Talal Alharbi*, Gayle McLelland and Nikos Thomacos
Background: Diabetes education provided by qualified and competent diabetes educators (DEs) is effective in reducing risks of diabetes complications. Globally, the DE workforce comprises a mixture of professions, with the majority being nurses. It is necessary to regularly assess DEs’ competence and knowledge to ensure that quality diabetes education is being delivered.
Objective: This study explored the self-perceived competence and the diabetes knowledge of DEs in the Kingdom of Saudi Arabia (KSA).
Methods: This study explored the self-perceived competence and the diabetes knowledge of DEs in the Kingdom of Saudi Arabia (KSA), using a quantitative, cross-sectional survey, administered at 20 diabetes centres. A total of 368 DEs were invited to participate in the study.
Results: Surveys were completed by 324 DEs (response rate = 88%), 84% (n=271) were nurses. From a possible overall range between 63-252, the mean (M) was 168.59 and standard deviation (SD) was (35.6) hence perceived competence of the DEs was low, Of a maximum possible score of 45 for the diabetes knowledge test, response scores ranged from 9 to 40, with M = 26.2 (6.0). Perceived competence and diabetes knowledge varied depending on age, nationality, educational qualification, primary profession, and whether or not the DE held a specialised diabetes qualification.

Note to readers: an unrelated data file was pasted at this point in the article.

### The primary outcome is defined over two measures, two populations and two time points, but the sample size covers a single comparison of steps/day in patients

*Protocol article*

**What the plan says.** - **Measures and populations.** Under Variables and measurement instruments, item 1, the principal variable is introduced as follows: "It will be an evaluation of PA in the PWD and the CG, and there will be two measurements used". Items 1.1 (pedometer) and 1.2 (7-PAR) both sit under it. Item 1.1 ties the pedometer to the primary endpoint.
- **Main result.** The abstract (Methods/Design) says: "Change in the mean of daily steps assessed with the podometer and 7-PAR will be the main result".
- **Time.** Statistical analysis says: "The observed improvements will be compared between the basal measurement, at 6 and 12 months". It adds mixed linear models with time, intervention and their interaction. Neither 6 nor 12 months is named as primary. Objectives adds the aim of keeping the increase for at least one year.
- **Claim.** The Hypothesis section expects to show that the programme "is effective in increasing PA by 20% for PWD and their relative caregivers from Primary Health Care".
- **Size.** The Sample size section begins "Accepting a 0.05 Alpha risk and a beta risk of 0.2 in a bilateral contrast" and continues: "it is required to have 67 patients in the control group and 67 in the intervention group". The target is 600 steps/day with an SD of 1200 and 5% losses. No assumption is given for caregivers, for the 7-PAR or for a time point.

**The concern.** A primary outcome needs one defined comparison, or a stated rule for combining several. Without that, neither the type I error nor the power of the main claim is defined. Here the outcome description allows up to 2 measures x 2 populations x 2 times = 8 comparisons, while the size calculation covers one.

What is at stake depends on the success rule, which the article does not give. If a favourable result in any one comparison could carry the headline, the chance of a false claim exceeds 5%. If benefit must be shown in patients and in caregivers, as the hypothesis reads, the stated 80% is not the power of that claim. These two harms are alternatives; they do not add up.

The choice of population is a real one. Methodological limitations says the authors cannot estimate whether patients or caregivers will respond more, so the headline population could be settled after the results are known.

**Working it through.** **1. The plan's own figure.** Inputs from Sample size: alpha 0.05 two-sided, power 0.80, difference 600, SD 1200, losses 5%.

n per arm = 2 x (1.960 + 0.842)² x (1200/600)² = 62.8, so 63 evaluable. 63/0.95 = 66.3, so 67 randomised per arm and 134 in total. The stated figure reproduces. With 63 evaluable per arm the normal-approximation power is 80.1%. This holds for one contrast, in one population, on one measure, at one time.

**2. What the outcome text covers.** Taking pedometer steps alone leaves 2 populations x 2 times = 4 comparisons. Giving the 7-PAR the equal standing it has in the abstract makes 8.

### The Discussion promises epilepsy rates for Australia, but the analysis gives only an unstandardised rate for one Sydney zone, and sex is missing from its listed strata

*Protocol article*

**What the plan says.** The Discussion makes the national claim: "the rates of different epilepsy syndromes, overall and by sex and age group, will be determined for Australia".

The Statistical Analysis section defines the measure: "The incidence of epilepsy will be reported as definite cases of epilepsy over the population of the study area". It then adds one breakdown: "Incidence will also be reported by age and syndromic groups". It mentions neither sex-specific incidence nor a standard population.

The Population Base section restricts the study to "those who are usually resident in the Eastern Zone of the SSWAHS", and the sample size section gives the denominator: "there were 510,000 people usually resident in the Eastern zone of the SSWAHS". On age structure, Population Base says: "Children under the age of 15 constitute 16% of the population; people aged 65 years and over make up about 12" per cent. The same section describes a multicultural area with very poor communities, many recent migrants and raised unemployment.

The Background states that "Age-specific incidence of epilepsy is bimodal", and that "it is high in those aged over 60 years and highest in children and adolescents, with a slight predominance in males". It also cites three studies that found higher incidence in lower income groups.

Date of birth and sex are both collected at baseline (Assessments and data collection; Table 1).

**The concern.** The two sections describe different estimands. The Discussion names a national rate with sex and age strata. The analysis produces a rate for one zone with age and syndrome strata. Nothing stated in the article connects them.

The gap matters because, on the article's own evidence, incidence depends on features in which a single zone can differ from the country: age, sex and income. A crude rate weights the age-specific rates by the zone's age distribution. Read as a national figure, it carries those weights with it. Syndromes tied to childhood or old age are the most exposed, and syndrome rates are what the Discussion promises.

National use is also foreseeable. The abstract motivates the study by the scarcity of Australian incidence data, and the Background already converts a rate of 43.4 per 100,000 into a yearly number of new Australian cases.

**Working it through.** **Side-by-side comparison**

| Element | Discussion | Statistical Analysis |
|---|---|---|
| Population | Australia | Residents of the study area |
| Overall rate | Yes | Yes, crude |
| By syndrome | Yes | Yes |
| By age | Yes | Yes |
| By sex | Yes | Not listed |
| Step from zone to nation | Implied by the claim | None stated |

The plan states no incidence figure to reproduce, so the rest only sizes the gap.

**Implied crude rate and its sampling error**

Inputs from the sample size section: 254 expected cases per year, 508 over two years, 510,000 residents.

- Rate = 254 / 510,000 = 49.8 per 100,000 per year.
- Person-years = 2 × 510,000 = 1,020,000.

Conclusion: DEs in the KSA need to develop and enhance their competence and knowledge in order to provide quality diabetes care and education. The low perceived competence and scores in the knowledge test show that intervention measures are needed to regularly assess and improve the core competencies of DEs. Further research is required to identify DEs’ barriers to having sufficient competencies and knowledge.
diabetes education, diabetes educator, core competencies, self-perceived, diabetes knowledge
chool of Nursing and Midwifery, Faculty of Medicine, Nursing and Health Sciences, Monash University, School of Nursing and Midwifery, Faculty of Medicine, Nursing and Health Sciences, Monash University, School of Primary and Allied Health Care, Faculty of Medicine, Nursing and Health Sciences, Monash University